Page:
Union questions ministers’ commitment to closing gender pay gap

PCS says department-by-department pay deals have fuelled gender-based segregation
Photo: Adobe Stock

By Jim Dunton

14 Jun 2021

The civil service’s biggest union has questioned the government’s commitment to ending the gender pay gap and pointed to a decade of below-inflation annual increases and department-by-department deals as evidence.

Inequality remains a fact of life in the pay of departmental staff five decades after the introduction of the Equal Pay Act, PCS said, and more than 60 years after a deadline when Conservative chancellor Rab Butler pledged pay equality for the “non-industrial” civil service would be in place.

Embarrassingly for the government, the Department for International Trade – led by equalities secretary Liz Truss – is one department where pay inequalities are shown to have widened year-on-year when its latest figures were published.

Women in the organisation earned 84p for every £1 that men earned in 2019-20, the figures show, while women’s median hourly pay was 15.9% lower than men’s. The previous year’s figures were 87p and 12.9% respectively. Six other main departments reported widening pay gaps.

Ahead of its national conference last week, PCS said a report commissioned to feed into last year’s spending review found the gender pay gap was 12% for annual pay in 2018-19 and 10% for hourly pay in the civil service.

The union said that a decade of pay restraint and the introduction of “delegated” pay deals in the 1990s, which left secretaries of state responsible for annual pay rises in their departments, had both been significant barriers to pay-packet fairness.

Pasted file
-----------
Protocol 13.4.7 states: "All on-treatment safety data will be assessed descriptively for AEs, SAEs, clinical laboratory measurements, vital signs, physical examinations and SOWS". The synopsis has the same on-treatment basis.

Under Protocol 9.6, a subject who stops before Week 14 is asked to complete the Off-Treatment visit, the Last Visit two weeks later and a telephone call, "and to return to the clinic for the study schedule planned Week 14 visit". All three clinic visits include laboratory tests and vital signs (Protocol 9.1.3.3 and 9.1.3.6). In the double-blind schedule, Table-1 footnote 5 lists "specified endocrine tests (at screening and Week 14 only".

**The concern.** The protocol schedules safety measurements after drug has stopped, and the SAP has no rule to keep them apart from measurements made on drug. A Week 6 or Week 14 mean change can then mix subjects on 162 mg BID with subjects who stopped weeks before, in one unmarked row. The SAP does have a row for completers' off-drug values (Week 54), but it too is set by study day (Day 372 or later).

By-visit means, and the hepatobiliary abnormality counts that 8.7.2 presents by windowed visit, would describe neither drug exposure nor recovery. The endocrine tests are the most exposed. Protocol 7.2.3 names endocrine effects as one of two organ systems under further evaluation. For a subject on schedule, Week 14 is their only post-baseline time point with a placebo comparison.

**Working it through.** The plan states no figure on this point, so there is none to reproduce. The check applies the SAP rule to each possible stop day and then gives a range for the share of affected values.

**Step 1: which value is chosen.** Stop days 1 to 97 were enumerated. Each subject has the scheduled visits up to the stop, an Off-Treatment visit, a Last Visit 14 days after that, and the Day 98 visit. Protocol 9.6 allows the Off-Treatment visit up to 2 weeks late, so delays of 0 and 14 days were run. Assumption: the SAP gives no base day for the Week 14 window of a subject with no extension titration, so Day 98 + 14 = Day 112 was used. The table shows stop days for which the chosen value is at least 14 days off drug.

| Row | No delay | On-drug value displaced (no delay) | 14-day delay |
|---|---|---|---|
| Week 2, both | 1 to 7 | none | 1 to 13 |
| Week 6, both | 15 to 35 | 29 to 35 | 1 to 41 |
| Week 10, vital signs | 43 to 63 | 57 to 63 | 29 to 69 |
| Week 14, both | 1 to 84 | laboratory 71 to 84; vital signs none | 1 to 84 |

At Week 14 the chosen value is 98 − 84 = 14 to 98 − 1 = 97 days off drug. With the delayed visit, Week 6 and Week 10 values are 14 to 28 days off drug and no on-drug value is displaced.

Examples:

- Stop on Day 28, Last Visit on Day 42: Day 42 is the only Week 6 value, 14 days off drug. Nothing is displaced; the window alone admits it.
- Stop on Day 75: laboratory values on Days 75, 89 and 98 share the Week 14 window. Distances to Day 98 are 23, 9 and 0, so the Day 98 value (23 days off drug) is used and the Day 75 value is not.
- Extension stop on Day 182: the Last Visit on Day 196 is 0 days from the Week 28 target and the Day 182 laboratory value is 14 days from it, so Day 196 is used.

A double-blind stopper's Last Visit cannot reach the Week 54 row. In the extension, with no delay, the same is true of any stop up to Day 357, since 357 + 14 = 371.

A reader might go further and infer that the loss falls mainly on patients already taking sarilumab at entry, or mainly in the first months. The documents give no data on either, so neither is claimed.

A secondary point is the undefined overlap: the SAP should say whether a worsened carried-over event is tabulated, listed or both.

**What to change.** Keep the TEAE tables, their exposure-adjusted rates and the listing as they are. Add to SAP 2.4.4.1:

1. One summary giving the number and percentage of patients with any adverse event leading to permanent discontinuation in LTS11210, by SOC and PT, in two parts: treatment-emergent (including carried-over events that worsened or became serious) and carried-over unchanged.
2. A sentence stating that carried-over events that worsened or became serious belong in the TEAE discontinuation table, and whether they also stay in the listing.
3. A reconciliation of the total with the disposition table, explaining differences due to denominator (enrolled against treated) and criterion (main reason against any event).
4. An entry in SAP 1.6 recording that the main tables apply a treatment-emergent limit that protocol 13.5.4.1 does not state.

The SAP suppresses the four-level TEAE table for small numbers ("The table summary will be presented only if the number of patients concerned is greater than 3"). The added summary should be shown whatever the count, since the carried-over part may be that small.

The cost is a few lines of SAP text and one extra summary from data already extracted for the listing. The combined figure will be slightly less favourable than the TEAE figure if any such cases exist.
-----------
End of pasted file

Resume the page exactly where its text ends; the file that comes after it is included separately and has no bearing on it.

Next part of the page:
“We believe that it is clear that pay delegation has also led to pay segregation by gender; and that the gender pay gap can be reduced by increasing the pay of the lowest-paid workers,” the union said.

“Departments and agencies, which once had uniform pay at all grade levels, now have huge pay differences, in some cases amounting to tens of thousands of pounds.

“The size of the pay gaps that have opened up as a result is shocking.”

PCS said machinery of government changes had “ruthlessly exposed” pay gaps in recent years, when large numbers of civil servants had been moved overnight into different – or new – departments or agencies.

“It is time for the government to respect the rights of its own workforce and to engage in a proper collective bargaining process with their representatives on key issues such as pay,” it said.

“We want an approach that tackles the problem of unjustified pay disparities; holds assurances for a more joined-up civil service to support the work of government in a unified way, and improves the morale and outlook of all civil servants.”


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